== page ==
Time has flown since my first day as a cataloguing archivist for our project ‘Cataloguing Norman Dott’s neurosurgical case notes (1920-1960)’, and it has now been five months since I started cataloguing the case notes. As of today Friday 24th of June, I have catalogued 3,584 case notes using the XML editor Oxygen, which represents an average of 36 per day. If we take into account the case notes catalogued by other archivists, interns and volunteers, we reach an impressive total number of 26,840 records! We are not out of the woods just yet though: I still have around 19 boxes of case notes to catalogue. As the deadline for the project is rapidly approaching, the cataloguing pace has to increase, however we are ready to rise to the challenge.
|Print of X-ray with graphite detail mounted on board (PR1.48)|
Working with the Norman Dott collection has been a very enriching experience. I have come across a wide array of material: fascinating photographs and X-ray of medical conditions, graphic yet beautiful clinical drawings, touching postcards from patients warmly thanking Norman Dott for his care… Moreover, the fact that the collection spans four decades of the 20th century – from the early 20s to the early 60s – means that while cataloguing the case notes I have been able to indirectly ‘witness’ the evolution of medicine, with increasingly precise diagnoses thanks to new techniques and increasingly efficient treatments. The records are also full of fascinating human adventures: uplifting miracle recoveries, incredible war stories, impressive medical prowess, as well as tragic accidents (especially traffic accident from the 50s on) and obsolete procedures now viewed as mistakes.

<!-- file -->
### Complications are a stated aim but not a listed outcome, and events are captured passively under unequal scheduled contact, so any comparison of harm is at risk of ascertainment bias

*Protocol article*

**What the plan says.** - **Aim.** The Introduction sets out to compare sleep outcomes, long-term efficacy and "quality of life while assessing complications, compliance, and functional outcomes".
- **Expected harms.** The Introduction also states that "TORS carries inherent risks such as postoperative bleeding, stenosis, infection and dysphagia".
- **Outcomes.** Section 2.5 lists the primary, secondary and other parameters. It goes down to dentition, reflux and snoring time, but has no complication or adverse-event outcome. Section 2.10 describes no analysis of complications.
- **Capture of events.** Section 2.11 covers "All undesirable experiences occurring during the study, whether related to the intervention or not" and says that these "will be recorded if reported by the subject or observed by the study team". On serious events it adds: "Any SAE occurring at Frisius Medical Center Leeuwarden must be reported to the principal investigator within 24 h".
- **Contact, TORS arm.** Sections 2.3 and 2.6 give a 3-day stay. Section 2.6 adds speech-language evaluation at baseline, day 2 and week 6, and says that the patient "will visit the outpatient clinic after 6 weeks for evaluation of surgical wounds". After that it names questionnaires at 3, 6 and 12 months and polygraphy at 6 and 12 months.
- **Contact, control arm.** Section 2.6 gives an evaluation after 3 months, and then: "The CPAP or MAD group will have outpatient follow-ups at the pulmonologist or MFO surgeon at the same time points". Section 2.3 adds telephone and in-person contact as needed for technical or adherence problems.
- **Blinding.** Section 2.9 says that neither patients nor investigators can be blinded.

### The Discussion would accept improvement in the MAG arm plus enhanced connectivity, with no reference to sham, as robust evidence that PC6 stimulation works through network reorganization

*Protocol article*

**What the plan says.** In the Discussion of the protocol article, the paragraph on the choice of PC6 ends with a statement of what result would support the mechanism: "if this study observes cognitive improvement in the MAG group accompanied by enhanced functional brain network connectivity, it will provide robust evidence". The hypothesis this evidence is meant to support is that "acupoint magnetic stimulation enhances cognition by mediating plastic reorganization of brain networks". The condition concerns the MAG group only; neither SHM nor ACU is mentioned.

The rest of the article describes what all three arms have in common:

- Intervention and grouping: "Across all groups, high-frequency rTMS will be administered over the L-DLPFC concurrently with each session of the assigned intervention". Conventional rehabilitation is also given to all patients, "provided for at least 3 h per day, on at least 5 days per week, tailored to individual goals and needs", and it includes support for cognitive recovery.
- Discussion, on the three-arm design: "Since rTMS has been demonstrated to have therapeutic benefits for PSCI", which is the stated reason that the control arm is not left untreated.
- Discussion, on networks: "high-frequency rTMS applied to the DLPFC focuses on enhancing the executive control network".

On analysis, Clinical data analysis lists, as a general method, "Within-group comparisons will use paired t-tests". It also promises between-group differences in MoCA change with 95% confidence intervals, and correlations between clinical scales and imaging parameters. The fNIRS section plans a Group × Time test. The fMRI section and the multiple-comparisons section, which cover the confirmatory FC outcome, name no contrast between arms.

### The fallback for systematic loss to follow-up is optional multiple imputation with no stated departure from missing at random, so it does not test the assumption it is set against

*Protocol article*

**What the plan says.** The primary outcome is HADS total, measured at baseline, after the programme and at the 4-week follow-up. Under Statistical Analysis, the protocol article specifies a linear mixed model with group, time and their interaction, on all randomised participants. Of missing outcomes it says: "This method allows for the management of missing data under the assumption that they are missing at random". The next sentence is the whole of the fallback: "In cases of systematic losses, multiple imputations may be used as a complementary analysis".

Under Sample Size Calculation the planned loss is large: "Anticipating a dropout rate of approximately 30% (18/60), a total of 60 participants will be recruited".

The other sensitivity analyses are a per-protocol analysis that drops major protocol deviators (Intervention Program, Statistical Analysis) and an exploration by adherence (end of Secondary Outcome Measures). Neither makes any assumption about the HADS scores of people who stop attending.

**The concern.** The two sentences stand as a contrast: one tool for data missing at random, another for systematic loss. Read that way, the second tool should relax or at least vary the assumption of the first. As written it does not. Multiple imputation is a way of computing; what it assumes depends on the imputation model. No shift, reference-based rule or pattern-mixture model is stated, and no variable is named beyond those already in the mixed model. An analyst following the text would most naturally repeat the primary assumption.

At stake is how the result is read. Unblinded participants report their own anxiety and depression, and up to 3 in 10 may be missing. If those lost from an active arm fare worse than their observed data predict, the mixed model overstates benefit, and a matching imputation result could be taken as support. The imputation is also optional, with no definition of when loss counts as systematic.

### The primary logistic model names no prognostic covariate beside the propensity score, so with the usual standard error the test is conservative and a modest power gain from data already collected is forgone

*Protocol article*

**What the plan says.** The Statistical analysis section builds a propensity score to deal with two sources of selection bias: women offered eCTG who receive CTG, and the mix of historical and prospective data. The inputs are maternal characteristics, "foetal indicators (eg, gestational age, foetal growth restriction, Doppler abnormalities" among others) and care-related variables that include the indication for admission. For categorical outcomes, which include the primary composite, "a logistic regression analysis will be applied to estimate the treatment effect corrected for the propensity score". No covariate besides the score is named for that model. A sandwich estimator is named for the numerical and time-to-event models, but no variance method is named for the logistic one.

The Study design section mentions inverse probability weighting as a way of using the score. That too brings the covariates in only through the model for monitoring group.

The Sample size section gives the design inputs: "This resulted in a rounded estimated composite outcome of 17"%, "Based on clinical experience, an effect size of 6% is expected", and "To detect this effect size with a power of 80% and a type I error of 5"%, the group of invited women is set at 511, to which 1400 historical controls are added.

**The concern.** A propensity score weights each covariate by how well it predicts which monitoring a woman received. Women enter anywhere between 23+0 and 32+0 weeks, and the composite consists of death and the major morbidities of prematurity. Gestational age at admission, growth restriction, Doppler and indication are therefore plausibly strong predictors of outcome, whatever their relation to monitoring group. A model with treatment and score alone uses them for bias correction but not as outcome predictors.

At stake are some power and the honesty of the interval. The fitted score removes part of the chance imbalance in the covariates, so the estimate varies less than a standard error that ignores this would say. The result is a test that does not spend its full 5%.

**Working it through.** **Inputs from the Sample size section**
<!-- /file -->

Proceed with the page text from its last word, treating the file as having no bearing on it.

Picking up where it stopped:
|Clinical drawings of an acoustic neuroma operation (PR2.21345) (all personal details have been redacted)|
It is now time to start thinking about the next step: the delivery of the online catalogue that will enable the public to actually see and use the collection. However, the case notes contain a lot of confidential and sensitive data, and we have to be careful in our approach. There will be two catalogues: a redacted version where all the information that could possibly identify a patient has been redacted, and an unredacted version for users who obtained the authorisation to view this information. Ideally, the redacted version would be a public catalogue that everyone would be able to see on ArchivesSpace, with a webpage specifically dedicated to the project – see the Towards Dolly project, also based at the Edinburgh’s Centre for Research Collections and funded by the Wellcome Trust's Research Resources scheme. The delivery of the unredacted catalogue will be somewhat more complicated as access will be severely restricted. One solution would be to only let users search it at the CRC under LHSA archivists’ supervision, on an access-restricted laptop from which it would be impossible to export any data.
Aline brodin, Project Cataloguing Archivist for the Norman Dott project.